Following bilateral discussions last Friday, led by UK International Trade Secretary Liz Truss and Australian Trade Minister Dan Tehan, it seems that the UK and Australia agreed “the vast majority” of a free trade deal, with an agreement set to be signed in June. If the outstanding details are ironed out, the deal could add US$ 700 million to the UK’s GDP over the long term; it will also be one of the first post-Brexit trade deals negotiated by the UK that is not a “rollover deal”, a replica of a trading arrangement earlier negotiated on the UK’s behalf by the EU.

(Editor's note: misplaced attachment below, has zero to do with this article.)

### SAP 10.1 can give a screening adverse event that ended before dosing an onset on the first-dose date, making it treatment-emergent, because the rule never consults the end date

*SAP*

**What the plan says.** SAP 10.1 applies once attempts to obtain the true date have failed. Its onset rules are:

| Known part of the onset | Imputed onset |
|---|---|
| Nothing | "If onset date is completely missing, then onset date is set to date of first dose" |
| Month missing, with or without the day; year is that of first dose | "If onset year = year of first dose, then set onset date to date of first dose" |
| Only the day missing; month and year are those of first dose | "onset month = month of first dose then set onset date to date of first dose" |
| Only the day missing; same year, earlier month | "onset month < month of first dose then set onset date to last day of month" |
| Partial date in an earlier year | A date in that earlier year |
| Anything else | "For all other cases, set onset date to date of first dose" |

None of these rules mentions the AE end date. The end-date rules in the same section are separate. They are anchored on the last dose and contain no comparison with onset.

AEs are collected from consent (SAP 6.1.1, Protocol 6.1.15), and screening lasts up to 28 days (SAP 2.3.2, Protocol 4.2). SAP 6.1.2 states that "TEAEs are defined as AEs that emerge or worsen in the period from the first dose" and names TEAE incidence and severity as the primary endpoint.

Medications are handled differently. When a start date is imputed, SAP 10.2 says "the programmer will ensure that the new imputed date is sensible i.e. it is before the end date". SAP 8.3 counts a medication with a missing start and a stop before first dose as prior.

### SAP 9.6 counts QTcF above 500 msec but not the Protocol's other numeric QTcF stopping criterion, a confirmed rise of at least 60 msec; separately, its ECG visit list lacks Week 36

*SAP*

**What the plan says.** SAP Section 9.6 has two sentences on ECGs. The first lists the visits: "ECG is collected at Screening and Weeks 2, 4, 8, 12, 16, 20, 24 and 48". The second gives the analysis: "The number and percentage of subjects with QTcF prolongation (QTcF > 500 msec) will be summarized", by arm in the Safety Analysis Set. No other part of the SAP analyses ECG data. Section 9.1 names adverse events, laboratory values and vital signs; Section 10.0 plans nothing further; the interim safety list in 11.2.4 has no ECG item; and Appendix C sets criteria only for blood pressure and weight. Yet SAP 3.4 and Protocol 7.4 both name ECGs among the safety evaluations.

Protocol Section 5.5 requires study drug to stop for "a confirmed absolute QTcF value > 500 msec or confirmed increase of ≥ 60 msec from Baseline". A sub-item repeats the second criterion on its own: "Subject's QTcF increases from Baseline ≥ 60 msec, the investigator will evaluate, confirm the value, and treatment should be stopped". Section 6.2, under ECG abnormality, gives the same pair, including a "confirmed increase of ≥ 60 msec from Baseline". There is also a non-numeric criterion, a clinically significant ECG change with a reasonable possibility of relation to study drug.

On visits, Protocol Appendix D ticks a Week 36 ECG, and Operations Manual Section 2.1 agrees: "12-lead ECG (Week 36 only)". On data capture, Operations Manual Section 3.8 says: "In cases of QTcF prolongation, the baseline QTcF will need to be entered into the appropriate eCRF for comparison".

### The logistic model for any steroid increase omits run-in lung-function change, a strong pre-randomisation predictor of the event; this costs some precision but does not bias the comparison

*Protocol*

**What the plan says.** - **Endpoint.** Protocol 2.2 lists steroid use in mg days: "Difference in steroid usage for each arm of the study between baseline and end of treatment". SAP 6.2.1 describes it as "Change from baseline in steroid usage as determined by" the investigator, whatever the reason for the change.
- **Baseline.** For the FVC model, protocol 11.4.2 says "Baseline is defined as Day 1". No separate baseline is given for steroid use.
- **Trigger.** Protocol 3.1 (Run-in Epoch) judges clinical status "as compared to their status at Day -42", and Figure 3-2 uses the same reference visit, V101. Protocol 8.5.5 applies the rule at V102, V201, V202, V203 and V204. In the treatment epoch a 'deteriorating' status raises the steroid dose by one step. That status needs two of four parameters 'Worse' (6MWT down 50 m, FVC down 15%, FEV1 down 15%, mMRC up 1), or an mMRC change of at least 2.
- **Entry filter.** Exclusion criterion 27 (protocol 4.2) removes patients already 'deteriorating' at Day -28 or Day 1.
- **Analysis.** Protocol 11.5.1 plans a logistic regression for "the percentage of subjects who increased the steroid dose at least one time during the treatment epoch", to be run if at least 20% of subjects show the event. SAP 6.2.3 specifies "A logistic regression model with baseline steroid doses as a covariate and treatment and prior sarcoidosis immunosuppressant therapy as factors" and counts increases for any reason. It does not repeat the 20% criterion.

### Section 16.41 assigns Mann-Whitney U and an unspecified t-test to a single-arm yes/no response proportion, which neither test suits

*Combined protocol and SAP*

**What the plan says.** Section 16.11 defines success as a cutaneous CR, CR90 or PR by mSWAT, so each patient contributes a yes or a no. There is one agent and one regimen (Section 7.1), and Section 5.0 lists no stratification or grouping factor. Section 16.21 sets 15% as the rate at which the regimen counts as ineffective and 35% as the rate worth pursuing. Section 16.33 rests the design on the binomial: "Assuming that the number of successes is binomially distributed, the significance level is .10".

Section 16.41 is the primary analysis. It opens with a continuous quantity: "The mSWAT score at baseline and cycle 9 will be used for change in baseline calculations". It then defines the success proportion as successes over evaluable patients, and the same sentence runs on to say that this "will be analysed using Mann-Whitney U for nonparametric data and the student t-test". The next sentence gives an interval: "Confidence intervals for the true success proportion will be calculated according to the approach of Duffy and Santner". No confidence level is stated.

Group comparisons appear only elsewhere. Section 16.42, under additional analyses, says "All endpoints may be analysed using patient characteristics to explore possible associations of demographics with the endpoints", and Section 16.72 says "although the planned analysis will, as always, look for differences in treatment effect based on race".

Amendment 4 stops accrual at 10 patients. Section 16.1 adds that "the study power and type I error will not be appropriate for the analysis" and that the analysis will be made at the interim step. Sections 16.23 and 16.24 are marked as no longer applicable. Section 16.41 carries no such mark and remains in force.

All the doomsayers will be spilling their coffee, with news that the EY Item Club has amended its earlier 5.0% 2021 growth forecast for the UK to 6.8% which would be the highest ever rate since records began; it also expects that the country will return to pre-pandemic levels by Q2 next year. The three main drivers behind this have been the impressive vaccination programme, the relaxing of lockdown procedures and the high levels of “enforced” savings which are now ready to be spent. which in turn has lifted consumer confidence to high levels. It also expects unemployment figures to be better than expected as its new forecast is 5.8%, rather than its January 7.0% figure. Even Deloitte considers that the UK is on track for a faster economic recovery than previously thought and that “the UK is primed for a sharp snap back in consumer activity”. Furthermore, the IHS Markit/CIPS Purchasing Managers’ Index was 3.3 higher on the month to 60.0 in April, with any figure above 50 indicating expansion. With the April opening of non-essential shops, it was no surprise to see the service sector growing faster than manufacturing for the first time since the Covid crisis began last March. Let The Good Times Roll!